TOLCHESTER BEACH -- After a year of boom and a year of bust, striped bass reproduction is running slightly below average this year, according to preliminary estimates by state fisheries biologists.
"It doesn't look like a disaster, but it is not what we hoped for," said Donald T. Cosden, a biologist with the Department of Natural Resources, as his eagle eyes picked out a young striped bass among a net full of silver sides, perch, anchovies and other species during a day's search on the bay.
"The good news is that we are on the rebound. The bad news is we are still below the long-term average."
Average is relative, however. In only two of the past 10 years has the species been able to muster a better-than-average reproductive year. The 1980s were filled with years of steep drops in reproduction that spurred most East Coast states to ban striped-bass fishing.
Each summer for the past 30 in Maryland, biologists have swept the Chesapeake Bay's shallows with nets
searching for evidence of the reproductive success of the striped bass.
They spend six weeks getting to 22 locations on the bay, pulling seine nets at each site twice, counting thousands of fish and collecting hundreds of specimens.
It is a lot of hoopla for one fish species.
But the striped bass, sometimes called rockfish, has come to symbolize the bay's decline and its restoration.
And the results of this annual rite of summer are hot news for another species -- the Atlantic coast sports fisherman, found between Albermarle Sound in North Carolina and the coast of Maine.
The striped bass is closely watched each spring as it enters the Chesapeake and heads back up its natal waters to spawn. What happens in the nursery grounds of the bay will to a large degree determine the health of the entire species.
This year, the biologists found a large brood stock, the term they use to describe the female striped bass that are round and ripe and ready to deposit their eggs at the edge of the tidal regions of rivers.
This year's weather was perfect for the spawn, said Richard K. Schaefer, assistant leader for the striped bass project at DNR, who spent days watching the oily slick of eggs float along the surface of the water on spawning grounds.
This spring there was a gradual increase in temperature and no sudden rainstorms that would cause the water temperature to dip suddenly and kill the baby fish.
So the state biologists were hoping for another bumper crop like 1989's, when the nets they walk the shoreline with were sometimes jumping with more than five or 10 young striped bass.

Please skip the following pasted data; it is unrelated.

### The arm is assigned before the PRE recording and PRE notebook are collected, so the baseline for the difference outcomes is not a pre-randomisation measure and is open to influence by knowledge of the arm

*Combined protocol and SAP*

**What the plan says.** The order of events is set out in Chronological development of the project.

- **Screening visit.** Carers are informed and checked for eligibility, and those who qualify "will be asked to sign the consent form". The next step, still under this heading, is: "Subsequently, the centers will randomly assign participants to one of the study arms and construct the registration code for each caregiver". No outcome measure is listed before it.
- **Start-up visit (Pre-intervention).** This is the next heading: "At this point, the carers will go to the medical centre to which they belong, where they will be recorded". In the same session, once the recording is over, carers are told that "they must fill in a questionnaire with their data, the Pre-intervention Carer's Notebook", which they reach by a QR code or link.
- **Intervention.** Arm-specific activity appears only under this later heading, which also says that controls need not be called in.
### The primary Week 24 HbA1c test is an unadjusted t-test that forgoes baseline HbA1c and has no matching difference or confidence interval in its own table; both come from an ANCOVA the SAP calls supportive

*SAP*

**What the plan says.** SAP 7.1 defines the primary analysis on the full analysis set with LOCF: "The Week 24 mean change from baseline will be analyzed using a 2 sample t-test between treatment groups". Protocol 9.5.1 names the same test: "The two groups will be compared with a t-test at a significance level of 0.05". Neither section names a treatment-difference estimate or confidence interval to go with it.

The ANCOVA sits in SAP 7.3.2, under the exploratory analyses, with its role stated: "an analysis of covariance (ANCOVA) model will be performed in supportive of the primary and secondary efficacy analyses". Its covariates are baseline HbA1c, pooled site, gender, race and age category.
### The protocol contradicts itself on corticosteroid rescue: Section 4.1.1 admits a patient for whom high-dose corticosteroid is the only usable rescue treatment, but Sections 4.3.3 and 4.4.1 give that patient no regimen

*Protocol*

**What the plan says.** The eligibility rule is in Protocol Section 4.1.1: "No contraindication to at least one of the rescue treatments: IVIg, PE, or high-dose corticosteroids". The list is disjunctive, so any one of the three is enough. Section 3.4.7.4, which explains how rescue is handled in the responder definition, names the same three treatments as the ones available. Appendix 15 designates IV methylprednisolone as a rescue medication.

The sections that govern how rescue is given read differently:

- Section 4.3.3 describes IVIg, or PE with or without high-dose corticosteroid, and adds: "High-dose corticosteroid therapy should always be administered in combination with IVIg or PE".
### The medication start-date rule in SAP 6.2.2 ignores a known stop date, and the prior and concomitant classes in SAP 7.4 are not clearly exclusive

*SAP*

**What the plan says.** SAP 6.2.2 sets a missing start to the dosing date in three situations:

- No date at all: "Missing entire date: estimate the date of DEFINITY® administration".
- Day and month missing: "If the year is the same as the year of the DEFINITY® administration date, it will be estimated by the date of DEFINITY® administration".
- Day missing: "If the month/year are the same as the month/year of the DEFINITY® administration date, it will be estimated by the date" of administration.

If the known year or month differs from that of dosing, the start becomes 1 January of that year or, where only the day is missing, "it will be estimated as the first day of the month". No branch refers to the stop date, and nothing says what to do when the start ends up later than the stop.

That year the first effects of the fishing ban resulted in a record number of brood stock and a record spawn.
The index of juvenile fish was an average 25 fish per haul of the seine net. Based on those results alone, states along the East Coast partially lifted the ban.
Last year, the cycle went bust again. The index plummeted to 2.1, the lowest since 1983.
This year, with the conditions so good but the spawn disappointing, fisheries biologists are shaking their heads in puzzlement.
Biologists believe the young fish are being killed off. But they don't know what is doing it. The answer could be as simple as Mother Nature, or as complicated as the effects of a mixture of several man-made pollutants, including acid rain.
And another scientific puzzle has popped up.
While Mr. Schaefer and Mr. Cosden buzz around the bay in a boat looking for rockfish in the locations they have surveyed for years, other fisheries biologists were finding large numbers of baby rockfish in places they wouldn't have expected -- the Severn River near Annapolis and the Miles River near St. Michaels.
In one haul of a seine net, a team surveying for other species found some 80 rockfish. The numbers could have been a fluke. But they are surprising.
"It is showing us that there are a reasonable number of fish in these other [river] systems" that have not had young striped bass for years, Mr. Cosden said.
Maryland's commercial and recreational fishermen will be able to catch rockfish for a short season again this year. But next year, if the juvenile index is poor, the department may be forced to reconsider whether to impose more stringent controls on fishing in 1992.